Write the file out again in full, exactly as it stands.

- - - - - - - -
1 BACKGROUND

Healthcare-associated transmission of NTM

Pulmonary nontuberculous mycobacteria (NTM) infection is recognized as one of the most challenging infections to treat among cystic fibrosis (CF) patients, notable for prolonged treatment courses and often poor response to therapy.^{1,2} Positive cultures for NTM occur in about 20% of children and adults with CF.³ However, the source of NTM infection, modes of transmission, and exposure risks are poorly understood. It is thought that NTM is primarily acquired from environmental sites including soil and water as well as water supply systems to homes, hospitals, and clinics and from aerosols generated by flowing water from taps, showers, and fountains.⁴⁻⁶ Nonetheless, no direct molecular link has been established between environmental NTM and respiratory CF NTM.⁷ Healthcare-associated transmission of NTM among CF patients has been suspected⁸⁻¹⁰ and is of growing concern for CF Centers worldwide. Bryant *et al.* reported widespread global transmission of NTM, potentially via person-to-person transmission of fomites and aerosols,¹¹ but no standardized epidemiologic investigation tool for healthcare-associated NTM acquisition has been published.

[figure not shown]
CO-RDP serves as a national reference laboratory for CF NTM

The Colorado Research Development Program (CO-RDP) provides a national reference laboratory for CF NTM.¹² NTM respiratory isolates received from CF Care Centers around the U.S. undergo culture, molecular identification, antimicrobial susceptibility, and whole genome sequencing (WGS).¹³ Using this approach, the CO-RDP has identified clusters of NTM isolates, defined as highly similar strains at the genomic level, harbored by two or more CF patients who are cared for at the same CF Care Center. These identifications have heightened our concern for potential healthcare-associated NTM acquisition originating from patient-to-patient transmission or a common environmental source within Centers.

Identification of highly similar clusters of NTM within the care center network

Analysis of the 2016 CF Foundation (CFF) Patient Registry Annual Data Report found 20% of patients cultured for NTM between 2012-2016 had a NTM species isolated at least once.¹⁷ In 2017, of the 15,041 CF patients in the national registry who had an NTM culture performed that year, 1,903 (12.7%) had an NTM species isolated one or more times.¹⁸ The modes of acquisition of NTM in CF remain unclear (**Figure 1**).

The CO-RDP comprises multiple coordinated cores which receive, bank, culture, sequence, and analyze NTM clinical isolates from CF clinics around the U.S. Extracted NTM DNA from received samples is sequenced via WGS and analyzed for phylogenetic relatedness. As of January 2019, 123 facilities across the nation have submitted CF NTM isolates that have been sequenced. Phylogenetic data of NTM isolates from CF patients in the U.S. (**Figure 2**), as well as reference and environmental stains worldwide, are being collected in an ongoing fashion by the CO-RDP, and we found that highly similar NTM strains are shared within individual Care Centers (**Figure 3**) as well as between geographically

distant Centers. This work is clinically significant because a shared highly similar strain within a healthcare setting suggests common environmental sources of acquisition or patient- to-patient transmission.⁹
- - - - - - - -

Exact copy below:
1 BACKGROUND

Healthcare-associated transmission of NTM

Pulmonary nontuberculous mycobacteria (NTM) infection is recognized as one of the most challenging infections to treat among cystic fibrosis (CF) patients, notable for prolonged treatment courses and often poor response to therapy.^{1,2} Positive cultures for NTM occur in about 20% of children and adults with CF.³ However, the source of NTM infection, modes of transmission, and exposure risks are poorly understood. It is thought that NTM is primarily acquired from environmental sites including soil and water as well as water supply systems to homes, hospitals, and clinics and from aerosols generated by flowing water from taps, showers, and fountains.⁴⁻⁶ Nonetheless, no direct molecular link has been established between environmental NTM and respiratory CF NTM.⁷ Healthcare-associated transmission of NTM among CF patients has been suspected⁸⁻¹⁰ and is of growing concern for CF Centers worldwide. Bryant *et al.* reported widespread global transmission of NTM, potentially via person-to-person transmission of fomites and aerosols,¹¹ but no standardized epidemiologic investigation tool for healthcare-associated NTM acquisition has been published.

[figure not shown]
CO-RDP serves as a national reference laboratory for CF NTM

The Colorado Research Development Program (CO-RDP) provides a national reference laboratory for CF NTM.¹² NTM respiratory isolates received from CF Care Centers around the U.S. undergo culture, molecular identification, antimicrobial susceptibility, and whole genome sequencing (WGS).¹³ Using this approach, the CO-RDP has identified clusters of NTM isolates, defined as highly similar strains at the genomic level, harbored by two or more CF patients who are cared for at the same CF Care Center. These identifications have heightened our concern for potential healthcare-associated NTM acquisition originating from patient-to-patient transmission or a common environmental source within Centers.

Identification of highly similar clusters of NTM within the care center network

Analysis of the 2016 CF Foundation (CFF) Patient Registry Annual Data Report found 20% of patients cultured for NTM between 2012-2016 had a NTM species isolated at least once.¹⁷ In 2017, of the 15,041 CF patients in the national registry who had an NTM culture performed that year, 1,903 (12.7%) had an NTM species isolated one or more times.¹⁸ The modes of acquisition of NTM in CF remain unclear (**Figure 1**).

The CO-RDP comprises multiple coordinated cores which receive, bank, culture, sequence, and analyze NTM clinical isolates from CF clinics around the U.S. Extracted NTM DNA from received samples is sequenced via WGS and analyzed for phylogenetic relatedness. As of January 2019, 123 facilities across the nation have submitted CF NTM isolates that have been sequenced. Phylogenetic data of NTM isolates from CF patients in the U.S. (**Figure 2**), as well as reference and environmental stains worldwide, are being collected in an ongoing fashion by the CO-RDP, and we found that highly similar NTM strains are shared within individual Care Centers (**Figure 3**) as well as between geographically

distant Centers. This work is clinically significant because a shared highly similar strain within a healthcare setting suggests common environmental sources of acquisition or patient- to-patient transmission.⁹